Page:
Corey Hart is going to miss some time, and it wasn't the knees that did him in. Yesterday, when Hart popped up grimacing after stealing second base, Mike Blowers pegged it right away on the television broadcast. Strained left hamstring, the severity of which is yet to be known as Hart flies back to Seattle for an MRI. It didn't look good, and a disabled list stint seems to be inevitable, and it could be an extended one. Logan Morrison is still trying to recover from a hamstring injury of his own, re-aggravating it at least once during the rehab process. Morrison has been out for five weeks.
Given the Mariners lack of offense in recent games, this seems like a rough development. But it sounds a lot worse than it actually is, given Hart's struggles of his own. Hart, despite the flashes of power, has largely been a disappointment this year, seeing his wRC+ fall all the way down to 82. Hart has been below replacement level to date as the positional adjustment at DH is killing him, sitting at -0.4 WAR so far. Is it misguided to think that Hart's injury may come as a blessing in disguise? Not really.
That depends on whether or not you believe Hart was ready to bust loose, which is a certain possibility. Hart's BABIP sat at .233, but even with some luck normalization, the power had been severely lacking, even in recent weeks. Now the Mariners are set to replace a below replacement level player with Nick Franklin, who doesn't have to be a stud, or even good hitter to replace the production that Hart brought. But Franklin's destruction of the AAA circuit has reached comical levels, carrying a whopping 189 wRC+ with a .257 ISO. His BABIP is .425 (!) and he's now walking as much as he's striking out. There's nothing left for him to prove. It's time to give another full, extended shot.
The Franklin promotion, which seems inevitable starting with tomorrow's short series against the Rangers, is an easy fit for the Mariners. It gives them a little more time to evaluate Brad Miller, even though there isn't much to evaluate anymore. Miller's WAR sits just a hair above Hart at -0.3, and that's with a positive UZR and the favorable positional adjustment at shortstop. There's nothing left to gain at this point. Miller is showing zero signs of coming out of his slump, and while Franklin might not take over for Miller right away, he can certainly play every day in some sort of utility role. Franklin has been working through a minor back issue, but has played his last three games with Tacoma in the outfield.
It won't be hard for the Mariners to find at-bats for Franklin given their new-found vacancy at DH, though Franklin seems likely to play all over the field to begin, giving Cano some days off at DH, spelling Ackley in left or Saunders/Romero in right. Either way, Franklin should (and probably will) be in the lineup with far greater frequency than his first go-around this year. There's no reason to promote him otherwise. It's time to see if Franklin is ready to sustain his step forward at the highest level.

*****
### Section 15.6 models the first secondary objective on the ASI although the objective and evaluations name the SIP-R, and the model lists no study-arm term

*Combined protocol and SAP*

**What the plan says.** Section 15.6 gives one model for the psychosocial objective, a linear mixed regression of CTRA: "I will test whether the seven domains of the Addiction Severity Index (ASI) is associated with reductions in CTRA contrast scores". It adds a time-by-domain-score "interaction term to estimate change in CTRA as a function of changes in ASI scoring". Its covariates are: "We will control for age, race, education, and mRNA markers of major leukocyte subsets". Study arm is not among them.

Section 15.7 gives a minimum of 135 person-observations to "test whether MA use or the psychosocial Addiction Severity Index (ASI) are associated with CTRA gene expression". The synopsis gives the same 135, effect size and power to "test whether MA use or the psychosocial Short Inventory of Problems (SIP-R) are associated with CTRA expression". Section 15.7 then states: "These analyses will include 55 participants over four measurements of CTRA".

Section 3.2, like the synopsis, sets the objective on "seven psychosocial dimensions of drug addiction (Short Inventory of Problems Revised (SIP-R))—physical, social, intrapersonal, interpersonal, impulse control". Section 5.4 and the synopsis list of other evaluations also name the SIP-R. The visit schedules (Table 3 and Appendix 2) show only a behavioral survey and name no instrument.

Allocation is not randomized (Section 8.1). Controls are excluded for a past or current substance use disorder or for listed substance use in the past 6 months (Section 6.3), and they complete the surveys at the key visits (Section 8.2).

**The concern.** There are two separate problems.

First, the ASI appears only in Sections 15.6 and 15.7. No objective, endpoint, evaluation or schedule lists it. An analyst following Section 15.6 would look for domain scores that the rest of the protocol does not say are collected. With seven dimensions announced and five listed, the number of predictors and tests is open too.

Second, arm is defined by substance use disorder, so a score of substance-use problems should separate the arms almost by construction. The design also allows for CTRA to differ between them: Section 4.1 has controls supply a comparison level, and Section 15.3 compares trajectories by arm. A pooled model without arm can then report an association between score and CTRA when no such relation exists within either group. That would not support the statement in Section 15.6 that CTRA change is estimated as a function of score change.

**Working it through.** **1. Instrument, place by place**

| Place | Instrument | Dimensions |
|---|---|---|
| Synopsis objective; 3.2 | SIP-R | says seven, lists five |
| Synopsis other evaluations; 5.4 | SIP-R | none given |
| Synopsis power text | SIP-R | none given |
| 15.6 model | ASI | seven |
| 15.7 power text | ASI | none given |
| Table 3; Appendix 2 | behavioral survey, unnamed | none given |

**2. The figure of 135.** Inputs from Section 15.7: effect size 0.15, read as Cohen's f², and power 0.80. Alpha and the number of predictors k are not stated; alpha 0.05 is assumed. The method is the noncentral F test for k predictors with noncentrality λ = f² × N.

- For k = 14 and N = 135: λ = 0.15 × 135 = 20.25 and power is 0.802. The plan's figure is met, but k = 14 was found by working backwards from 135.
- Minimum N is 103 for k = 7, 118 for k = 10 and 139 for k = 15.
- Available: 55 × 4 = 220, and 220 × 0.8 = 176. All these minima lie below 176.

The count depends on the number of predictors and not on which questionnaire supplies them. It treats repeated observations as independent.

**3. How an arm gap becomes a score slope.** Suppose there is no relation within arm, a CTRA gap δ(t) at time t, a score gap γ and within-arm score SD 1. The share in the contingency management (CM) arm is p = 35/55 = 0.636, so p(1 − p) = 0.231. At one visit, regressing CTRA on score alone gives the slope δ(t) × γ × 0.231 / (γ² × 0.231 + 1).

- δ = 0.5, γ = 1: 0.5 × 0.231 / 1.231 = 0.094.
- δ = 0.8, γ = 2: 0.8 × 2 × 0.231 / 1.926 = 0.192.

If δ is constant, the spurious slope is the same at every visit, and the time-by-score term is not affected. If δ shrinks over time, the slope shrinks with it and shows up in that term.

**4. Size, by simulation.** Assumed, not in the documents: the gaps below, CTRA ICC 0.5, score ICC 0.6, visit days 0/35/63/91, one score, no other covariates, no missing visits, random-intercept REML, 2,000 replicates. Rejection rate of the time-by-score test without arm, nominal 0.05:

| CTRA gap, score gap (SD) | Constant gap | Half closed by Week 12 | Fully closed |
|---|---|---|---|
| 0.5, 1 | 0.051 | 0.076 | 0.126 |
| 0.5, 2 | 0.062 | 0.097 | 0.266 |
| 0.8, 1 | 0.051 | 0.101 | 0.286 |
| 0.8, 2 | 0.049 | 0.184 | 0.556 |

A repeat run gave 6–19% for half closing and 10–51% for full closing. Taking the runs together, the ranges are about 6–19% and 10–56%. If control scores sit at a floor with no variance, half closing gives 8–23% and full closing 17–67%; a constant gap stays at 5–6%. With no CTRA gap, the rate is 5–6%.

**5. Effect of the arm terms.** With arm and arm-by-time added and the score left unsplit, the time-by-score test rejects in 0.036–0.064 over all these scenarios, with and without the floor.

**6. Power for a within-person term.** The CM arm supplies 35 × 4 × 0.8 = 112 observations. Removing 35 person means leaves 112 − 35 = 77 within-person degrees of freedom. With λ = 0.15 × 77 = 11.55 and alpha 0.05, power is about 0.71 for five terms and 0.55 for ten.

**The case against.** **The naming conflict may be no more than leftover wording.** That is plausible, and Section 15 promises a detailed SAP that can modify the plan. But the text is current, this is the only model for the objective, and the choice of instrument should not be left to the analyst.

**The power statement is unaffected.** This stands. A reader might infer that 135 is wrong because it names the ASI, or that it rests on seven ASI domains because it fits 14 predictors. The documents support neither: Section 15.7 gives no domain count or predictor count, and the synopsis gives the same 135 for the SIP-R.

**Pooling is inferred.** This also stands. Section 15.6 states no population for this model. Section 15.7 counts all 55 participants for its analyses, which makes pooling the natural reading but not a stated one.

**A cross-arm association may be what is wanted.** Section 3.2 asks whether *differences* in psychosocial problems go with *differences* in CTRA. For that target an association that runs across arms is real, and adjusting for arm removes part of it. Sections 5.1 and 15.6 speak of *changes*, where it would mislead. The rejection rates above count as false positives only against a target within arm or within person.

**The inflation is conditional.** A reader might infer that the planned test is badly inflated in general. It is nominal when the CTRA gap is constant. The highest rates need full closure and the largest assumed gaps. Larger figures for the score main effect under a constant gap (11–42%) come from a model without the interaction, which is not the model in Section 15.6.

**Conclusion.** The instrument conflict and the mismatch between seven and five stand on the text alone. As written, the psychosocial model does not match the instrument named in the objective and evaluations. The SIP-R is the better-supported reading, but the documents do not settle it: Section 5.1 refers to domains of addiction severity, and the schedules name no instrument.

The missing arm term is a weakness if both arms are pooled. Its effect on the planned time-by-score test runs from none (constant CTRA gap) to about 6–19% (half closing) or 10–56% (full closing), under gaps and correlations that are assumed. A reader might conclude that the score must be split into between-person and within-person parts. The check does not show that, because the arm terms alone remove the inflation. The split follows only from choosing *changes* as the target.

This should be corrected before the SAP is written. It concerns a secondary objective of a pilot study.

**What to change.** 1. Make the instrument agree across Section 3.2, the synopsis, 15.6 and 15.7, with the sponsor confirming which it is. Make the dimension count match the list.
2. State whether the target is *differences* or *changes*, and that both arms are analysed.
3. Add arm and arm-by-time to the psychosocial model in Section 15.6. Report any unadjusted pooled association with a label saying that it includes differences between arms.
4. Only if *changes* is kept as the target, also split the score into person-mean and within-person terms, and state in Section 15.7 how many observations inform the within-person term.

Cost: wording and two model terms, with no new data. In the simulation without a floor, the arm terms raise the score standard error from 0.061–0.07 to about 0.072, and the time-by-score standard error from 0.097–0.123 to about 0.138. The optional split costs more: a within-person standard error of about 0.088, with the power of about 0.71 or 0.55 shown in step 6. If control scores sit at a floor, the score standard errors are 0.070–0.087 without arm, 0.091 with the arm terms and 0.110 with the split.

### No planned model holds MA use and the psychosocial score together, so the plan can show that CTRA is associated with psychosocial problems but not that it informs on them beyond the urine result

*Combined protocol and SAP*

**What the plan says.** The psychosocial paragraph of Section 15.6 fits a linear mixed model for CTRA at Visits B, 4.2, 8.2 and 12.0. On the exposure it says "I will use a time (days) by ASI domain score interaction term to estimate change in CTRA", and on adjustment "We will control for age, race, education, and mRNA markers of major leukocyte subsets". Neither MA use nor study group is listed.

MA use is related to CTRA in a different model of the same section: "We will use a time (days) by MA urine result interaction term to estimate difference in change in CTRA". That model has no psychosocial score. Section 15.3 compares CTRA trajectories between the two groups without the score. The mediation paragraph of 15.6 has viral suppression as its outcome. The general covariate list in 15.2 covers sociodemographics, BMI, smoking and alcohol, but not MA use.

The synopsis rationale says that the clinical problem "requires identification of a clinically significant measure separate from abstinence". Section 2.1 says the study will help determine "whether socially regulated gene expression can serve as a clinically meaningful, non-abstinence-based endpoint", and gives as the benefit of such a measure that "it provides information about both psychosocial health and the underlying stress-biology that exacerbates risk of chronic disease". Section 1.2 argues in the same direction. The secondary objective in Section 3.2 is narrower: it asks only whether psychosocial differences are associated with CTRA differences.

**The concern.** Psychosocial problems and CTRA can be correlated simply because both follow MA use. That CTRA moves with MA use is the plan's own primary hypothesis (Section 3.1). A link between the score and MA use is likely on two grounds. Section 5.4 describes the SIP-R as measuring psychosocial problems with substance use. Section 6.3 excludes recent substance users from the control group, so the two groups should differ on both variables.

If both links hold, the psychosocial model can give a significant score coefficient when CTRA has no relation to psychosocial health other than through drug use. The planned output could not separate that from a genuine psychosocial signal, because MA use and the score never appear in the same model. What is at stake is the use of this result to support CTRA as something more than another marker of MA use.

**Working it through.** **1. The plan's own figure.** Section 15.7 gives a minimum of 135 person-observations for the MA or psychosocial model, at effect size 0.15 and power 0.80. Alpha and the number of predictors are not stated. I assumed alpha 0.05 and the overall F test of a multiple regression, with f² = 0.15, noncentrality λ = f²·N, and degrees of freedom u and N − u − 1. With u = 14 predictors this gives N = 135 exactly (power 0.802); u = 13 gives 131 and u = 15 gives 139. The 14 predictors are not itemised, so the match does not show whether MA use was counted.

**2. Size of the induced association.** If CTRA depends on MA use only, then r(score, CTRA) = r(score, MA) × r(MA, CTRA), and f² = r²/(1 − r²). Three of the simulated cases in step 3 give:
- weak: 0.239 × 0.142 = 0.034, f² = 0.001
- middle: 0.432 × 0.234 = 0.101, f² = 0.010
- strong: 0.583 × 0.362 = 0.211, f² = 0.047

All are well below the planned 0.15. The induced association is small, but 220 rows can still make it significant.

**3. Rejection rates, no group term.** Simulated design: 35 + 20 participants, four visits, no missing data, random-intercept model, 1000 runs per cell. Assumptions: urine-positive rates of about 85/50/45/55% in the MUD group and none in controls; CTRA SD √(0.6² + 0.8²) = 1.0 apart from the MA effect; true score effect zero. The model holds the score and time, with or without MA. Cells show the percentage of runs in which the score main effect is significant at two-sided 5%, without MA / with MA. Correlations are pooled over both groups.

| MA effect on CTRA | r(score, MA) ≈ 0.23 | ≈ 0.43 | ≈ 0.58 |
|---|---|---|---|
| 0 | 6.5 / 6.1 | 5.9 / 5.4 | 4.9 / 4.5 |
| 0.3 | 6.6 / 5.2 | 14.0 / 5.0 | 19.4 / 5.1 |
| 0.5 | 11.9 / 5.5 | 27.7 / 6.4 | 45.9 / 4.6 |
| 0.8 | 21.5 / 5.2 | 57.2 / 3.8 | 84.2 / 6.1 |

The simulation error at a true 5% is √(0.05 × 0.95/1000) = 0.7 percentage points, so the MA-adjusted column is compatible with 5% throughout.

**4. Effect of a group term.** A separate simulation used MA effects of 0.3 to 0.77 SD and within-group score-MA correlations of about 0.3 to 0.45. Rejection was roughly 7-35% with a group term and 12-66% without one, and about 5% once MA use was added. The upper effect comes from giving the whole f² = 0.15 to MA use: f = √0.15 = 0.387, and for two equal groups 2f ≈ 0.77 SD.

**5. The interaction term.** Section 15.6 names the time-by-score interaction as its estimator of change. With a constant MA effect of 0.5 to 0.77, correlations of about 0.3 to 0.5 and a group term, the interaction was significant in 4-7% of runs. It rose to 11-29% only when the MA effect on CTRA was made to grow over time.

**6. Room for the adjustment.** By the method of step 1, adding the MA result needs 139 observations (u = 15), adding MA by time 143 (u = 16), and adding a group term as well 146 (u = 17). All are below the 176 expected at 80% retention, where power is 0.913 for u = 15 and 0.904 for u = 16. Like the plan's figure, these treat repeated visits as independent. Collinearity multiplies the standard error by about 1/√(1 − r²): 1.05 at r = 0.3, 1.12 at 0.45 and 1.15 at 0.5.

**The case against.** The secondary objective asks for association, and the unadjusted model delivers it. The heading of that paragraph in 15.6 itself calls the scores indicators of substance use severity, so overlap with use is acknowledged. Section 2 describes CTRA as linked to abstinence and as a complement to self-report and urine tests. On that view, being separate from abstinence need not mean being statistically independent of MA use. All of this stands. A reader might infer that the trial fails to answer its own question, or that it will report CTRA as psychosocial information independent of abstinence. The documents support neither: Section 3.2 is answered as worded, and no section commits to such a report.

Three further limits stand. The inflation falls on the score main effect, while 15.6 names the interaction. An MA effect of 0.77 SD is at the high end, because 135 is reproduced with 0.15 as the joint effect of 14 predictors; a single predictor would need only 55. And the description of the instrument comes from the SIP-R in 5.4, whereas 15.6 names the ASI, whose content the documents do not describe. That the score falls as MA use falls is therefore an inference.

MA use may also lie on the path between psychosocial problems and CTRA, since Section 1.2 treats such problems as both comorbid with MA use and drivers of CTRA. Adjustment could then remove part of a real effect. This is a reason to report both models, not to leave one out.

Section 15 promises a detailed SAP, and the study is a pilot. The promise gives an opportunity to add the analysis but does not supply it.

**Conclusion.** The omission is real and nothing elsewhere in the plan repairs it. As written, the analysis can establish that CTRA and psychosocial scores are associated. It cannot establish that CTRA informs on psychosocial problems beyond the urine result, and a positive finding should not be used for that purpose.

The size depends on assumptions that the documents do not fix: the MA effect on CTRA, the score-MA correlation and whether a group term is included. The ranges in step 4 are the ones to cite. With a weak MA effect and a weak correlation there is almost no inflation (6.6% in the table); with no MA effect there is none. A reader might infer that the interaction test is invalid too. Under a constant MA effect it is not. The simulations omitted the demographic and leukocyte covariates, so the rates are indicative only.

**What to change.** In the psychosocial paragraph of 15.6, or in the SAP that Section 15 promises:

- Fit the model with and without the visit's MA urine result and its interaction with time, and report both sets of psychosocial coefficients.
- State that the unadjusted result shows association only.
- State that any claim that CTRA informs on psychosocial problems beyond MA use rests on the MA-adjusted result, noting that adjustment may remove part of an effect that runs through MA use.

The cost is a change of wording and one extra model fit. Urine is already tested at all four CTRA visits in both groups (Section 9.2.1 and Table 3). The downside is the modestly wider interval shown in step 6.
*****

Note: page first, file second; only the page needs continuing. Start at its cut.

Hart's injury might be happening at just the right time. Lloyd McClendon has said before he likes to split the seasons into thirds before making any serious decisions, which means Brad Miller only has about a week of games left to right the ship...right about the time that Chris Taylor will be recovering from his hand injury. While Taylor isn't on the 40-man roster, he could certainly be added while somebody like Lucas Luetge gets the boot. While Taylor's .372/.414/.593 line in Tacoma has been excellent, I'm not in favor of calling him up yet, but that's another post entirely.
The Mariners roster could look quite a bit different in the next week or two. With Logan Morrison preparing for a rehab assignment, his return is more likely to send Brad Miller down to AAA than Nick Franklin, as Morrison could return as the semi-regular DH while Franklin shifts over to shortstop. If Franklin doesn't shift to shortstop, Chris Taylor for Stefen Romero may not be far behind, and James Paxton for Brandon Maurer could be shortly after that, as well as Taijuan Walker. Theoretical help is on the way.
Corey Hart clearly has the track record to be a lot better than he has been, but by stripping away the pedigree, the Mariners are replacing a sub-replacement level player with an unknown one, and are likely preparing to demote another one. It's just the people involved that make these developments disappointing, though there's plenty of bubbling optimism to replace them. We like Corey Hart. We like Brad Miller. All things considered, it would be a lot more fun if the Mariners were winning because of them instead of despite of them. As it stands, they're probably ready for some new answers and a new set of problems.